Lemongrass – is native to India and tropical Asia. It is widely used as a herb in Asian cuisine. It has a subtle citrus flavor and can be dried and powdered, or used fresh. Lemon grass is used as an addition to tea, and in preparations such as kadha, which is a traditional herbal ‘soup’ used against coughs, colds, etc. It has medicinal properties and is used extensively in Ayurvedic medicine. It is supposed to help with relieving cough and nasal congestion.
Licorice – is native to southern Europe and parts of Asia.Much of the sweetness in liquorice comes from glycyrrhizin, which has a sweet taste, 30–50 times the sweetness of sugar. The sweetness is very different from sugar, being less instant and lasting longer. Properties of Licorice; Anti-ulcer, laxative, anti-diabetic, anti-inflammatory, immunomodulatory, antitumour and expectorant, are some of the medicinal benefits that have been noted.
Peppermint – The plant, indigenous to Europe, is now widespread in cultivation throughout all regions of the world. It is a hybrid mint, a cross between watermint and spearmint. Peppermint is commonly used to soothe or treat symptoms such as nausea, vomiting, abdominal pain, indigestion, irritable bowel,bloating and even used in aroma therapy.
Rosehip – The rose hip, also known as rose haw or rose hep, is the fruit of the rose plant, that typically is red-to-orange, but ranges from dark purple to black in some species. Rose hips begin to form after successful pollination of flowers in spring or early summer, and ripen in late summer through autumn. Rose hips are particularly high in vitamin C content, one of the richest plant sources available. Rose hips contain plenty of lycopene, an important and strong antioxidant. Rose hips also contain some vitamin A and B, essential fatty acids, and antioxidant flavonoids. A study of a rose hip preparation for treating rheumatoid arthritis concluded that there was a benefit, apparently due to both anti-inflammatory and anti-oxidant effects. Rose hips are used to help prevent colds and influenza.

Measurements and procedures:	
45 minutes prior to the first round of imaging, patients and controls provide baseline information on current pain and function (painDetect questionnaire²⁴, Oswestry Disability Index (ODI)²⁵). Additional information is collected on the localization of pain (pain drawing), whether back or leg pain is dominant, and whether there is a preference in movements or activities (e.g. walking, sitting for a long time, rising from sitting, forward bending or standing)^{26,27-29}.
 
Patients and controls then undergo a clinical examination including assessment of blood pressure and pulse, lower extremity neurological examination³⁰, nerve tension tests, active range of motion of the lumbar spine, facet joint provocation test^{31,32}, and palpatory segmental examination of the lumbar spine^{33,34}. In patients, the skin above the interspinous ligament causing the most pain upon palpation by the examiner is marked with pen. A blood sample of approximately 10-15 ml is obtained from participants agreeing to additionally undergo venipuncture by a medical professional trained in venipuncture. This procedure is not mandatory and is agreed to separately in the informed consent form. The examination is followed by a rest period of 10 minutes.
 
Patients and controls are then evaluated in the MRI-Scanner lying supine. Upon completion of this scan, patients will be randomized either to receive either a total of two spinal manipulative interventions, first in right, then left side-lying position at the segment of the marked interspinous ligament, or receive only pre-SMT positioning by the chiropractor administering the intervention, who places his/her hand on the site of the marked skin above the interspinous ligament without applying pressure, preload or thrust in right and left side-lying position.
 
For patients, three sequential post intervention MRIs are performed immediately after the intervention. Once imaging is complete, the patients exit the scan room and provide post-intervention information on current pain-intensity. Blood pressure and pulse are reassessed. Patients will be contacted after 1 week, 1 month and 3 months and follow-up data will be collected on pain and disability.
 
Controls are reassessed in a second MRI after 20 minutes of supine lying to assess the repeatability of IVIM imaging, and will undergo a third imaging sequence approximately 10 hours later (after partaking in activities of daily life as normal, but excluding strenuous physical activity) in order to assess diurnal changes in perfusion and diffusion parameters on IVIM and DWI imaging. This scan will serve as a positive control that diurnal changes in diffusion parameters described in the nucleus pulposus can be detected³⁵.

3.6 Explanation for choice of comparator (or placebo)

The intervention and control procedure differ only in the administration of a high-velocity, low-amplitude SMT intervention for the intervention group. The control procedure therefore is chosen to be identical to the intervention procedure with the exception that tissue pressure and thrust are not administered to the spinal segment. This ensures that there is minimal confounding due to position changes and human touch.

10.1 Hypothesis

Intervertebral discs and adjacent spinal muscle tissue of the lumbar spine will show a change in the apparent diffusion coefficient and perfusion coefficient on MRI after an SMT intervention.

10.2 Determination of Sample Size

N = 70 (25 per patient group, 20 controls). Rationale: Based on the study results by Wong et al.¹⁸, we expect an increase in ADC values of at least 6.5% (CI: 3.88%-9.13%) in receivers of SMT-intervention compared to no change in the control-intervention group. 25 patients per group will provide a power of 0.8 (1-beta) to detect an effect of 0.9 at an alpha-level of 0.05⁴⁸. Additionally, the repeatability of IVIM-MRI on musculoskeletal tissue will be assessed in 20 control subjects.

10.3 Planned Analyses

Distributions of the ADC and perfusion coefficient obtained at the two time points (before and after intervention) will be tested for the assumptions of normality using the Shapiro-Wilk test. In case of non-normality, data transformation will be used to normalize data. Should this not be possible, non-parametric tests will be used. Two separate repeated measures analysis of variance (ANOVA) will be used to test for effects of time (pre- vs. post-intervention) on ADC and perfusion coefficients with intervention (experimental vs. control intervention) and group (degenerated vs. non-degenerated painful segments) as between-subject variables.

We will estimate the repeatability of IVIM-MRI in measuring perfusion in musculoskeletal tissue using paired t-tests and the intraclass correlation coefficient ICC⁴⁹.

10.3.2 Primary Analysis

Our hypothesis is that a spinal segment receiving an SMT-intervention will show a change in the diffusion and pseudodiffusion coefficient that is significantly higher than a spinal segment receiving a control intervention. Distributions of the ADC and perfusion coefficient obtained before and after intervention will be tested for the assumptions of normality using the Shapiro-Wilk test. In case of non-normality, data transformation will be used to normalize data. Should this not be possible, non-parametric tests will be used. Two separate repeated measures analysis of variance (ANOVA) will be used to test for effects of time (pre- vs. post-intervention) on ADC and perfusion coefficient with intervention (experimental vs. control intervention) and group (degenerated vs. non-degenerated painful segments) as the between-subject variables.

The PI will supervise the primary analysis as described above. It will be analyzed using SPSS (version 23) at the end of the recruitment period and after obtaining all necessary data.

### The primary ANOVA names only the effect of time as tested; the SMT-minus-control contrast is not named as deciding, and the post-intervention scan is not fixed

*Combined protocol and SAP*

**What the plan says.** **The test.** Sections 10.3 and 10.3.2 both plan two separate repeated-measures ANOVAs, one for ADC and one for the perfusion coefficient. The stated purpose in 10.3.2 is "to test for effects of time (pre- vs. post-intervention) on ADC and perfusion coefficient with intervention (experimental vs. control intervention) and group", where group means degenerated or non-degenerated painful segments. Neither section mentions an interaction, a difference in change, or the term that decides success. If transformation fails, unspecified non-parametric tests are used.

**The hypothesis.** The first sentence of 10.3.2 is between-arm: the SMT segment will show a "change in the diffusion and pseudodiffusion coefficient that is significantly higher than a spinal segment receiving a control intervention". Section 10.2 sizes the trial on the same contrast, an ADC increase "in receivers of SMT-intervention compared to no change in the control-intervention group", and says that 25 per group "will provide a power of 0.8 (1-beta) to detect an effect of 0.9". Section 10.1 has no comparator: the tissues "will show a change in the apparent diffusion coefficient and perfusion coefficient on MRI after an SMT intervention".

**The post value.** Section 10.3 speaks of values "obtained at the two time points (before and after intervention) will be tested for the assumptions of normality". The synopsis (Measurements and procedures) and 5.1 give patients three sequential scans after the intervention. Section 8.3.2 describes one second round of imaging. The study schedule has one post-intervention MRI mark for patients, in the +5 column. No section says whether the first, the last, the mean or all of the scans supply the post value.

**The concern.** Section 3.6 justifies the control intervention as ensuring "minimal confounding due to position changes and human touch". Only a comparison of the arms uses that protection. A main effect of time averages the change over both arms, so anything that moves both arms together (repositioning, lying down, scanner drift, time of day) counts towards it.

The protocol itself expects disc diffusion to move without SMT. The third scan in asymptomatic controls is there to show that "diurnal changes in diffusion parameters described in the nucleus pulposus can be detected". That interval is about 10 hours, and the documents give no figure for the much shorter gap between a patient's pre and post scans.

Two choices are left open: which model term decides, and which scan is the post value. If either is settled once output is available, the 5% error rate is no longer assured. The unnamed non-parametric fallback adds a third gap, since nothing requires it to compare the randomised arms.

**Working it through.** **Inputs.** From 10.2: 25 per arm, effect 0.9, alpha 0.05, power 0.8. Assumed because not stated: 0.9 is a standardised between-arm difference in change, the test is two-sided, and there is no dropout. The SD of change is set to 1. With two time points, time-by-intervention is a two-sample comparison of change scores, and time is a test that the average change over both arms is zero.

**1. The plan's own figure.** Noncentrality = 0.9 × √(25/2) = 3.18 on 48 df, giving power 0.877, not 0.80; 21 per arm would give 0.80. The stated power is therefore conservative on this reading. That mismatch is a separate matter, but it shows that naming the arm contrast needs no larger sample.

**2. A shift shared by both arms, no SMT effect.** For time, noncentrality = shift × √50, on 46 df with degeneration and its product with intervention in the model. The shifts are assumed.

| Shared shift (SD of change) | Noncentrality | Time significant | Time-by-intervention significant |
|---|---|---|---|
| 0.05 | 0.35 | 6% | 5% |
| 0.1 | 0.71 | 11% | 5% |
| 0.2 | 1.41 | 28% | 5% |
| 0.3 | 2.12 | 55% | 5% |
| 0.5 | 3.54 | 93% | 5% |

Safflower – is one of humanity’s oldest crops, and is produced around the world in 60 different countries. Safflower has an aroma that is very rich, but more suf=ggestive of a sweet, chocolaty, tobacco. It is used in traditional Chinese medicine to alleviate pain, increase circulation, and reduce bruising. They are included in herbal remedies for menstrual pain and minor physical trauma. In India, the flowers are used for their laxative and diaphoretic properties, and are also used for children’s complaints of measles, fevers and eruptive skin conditions.
Saffron – Saffron, long among the world’s most costly spices by weight, is native to Greece or Southwest Asia and was first cultivated in Greece. Saffron’s aroma is often described by connoisseurs as reminiscent of metallic honey with grassy or hay-like notes, while its taste has also been noted as hay-like and sweet. Saffron also contributes a luminous yellow-orange colouring to foods. Saffron has a long medicinal history as part of traditional healing; several modern research studies have hinted that the spice has possible anticarcinogenic (cancer-suppressing), anti-mutagenic (mutation-preventing), immunomodulating, and antioxidant-like properties. Saffron stigmas, and even petals, may be helpful for depression.
Tulsi – is native to South Asia and widespread as a cultivated plant throughout the Eastern World tropics. Tulsi has a delicate yet invigorating flavor that is subtly minty, somewhat buttery, and mildly floral with a natural sweetness. It has been found that Tulsi has antibacterial properties and kills bacteria.